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The Kings' new arena was designed with Sacramento in mind

From its design to its food, the Golden 1 Center was designed to feel like the city which hosts it. The arena will open in October.

More than anything, the Sacramento Kings wanted their new downtown arena to reflect their city. And using the climate to do so wasn’t a bad idea, so the Kings designed an NBA first: the largest patio doors you’ll ever see.

There’s plenty to explore inside the new Golden 1 Center, slated to open in October and host the Kings, but before going inside fans will encounter a brand-new outdoor community plaza that folds into the front door of the arena on the north end, complete with five 15-foot-wide by 60-foot-tall glass doors that fully retract.

“We are blurring the lines from inside to outside,” Chris Granger, Kings president, tells With no NBA rules in place yet, the Kings plan to open the doors pre-game, post-game and likely at halftime. They may leave them open for other events, such as concerts or high school games.


That California indoor-outdoor living set the tone for the $500-plus million, 17,500-seat venue that replaces Sleep Train Arena well outside of downtown. By welcoming the community in a literal open-air sense, the rest of Golden 1 Center was about creating a building with ties to Sacramento. The new outdoor terrace flows from the open doors of the arena into a plaza that includes a new 16-story hotel (planned for a March 2017 opening in time for the NCAA tournament), restaurants and shops that includes $500 million in real estate development within a three-block radius.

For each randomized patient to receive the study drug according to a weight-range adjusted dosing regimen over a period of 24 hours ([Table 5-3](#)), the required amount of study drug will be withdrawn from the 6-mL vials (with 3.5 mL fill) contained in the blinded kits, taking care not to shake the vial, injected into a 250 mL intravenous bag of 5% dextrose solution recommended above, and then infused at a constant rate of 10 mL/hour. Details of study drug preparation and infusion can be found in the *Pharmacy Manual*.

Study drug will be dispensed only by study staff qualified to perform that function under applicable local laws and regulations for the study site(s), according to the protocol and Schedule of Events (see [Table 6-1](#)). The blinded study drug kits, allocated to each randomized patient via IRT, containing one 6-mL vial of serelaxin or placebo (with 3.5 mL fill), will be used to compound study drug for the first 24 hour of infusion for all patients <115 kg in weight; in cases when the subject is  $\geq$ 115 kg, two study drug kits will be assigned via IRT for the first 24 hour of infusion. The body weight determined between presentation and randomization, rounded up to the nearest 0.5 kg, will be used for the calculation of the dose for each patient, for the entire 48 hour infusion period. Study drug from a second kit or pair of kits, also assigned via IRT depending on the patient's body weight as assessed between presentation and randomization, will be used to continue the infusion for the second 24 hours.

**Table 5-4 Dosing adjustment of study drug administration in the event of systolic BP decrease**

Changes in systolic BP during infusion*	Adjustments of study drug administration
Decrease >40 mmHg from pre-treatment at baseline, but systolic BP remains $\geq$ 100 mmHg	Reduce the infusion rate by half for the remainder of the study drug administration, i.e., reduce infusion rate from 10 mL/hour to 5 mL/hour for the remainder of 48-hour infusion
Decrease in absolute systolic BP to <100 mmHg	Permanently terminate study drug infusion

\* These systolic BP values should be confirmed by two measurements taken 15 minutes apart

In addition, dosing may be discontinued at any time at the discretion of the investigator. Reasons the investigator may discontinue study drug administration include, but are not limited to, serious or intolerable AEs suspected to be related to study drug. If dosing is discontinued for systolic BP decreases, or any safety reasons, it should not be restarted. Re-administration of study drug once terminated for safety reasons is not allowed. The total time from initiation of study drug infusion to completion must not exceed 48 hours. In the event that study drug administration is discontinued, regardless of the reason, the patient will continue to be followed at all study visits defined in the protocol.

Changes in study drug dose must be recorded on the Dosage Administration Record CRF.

“It is quite a big amount of public space to program,” Granger says of the plaza. “We don't have a Central Park, so this will serve as that.”

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The exterior of the building was meant to pay homage to the town with rounded aluminum that holds a “Million Trees” pattern on it, a tie to Sacramento, and a base of Sierra limestone to express local mountains.

“The building should reflect Sacramento,” Granger says. “From the art or the visual identity and not just the Kings, but things based or born here.” For example, the Center for Sacramento History will bring in six neon signs to hang throughout the building to liven the historic art scene.

The entirety of the Kings operation will move into the venue, with a 60,000 square foot practice facility embedded into the arena—windows from the concourse give public sight lines into the practice space and windows from the team offices look over the two practice courts—a sports medicine clinic that will open to the public and all team lounges and training needs.


For the main arena, designs embrace the open feel of typical California architecture as much as possible—all island-style concessions are fully open to help not just with sight lines, but also to create a more food-aware environment. Architect Jon Niemuth, AECOM principal, tells they created an open concourse so that no matter where you stand, you can always see the court. The Kings have started promoting their farm-to-fork options in the arena, with all food coming from within 150 miles of the arena. “It should feel like a farmers market,” Granger says, “not a concession.”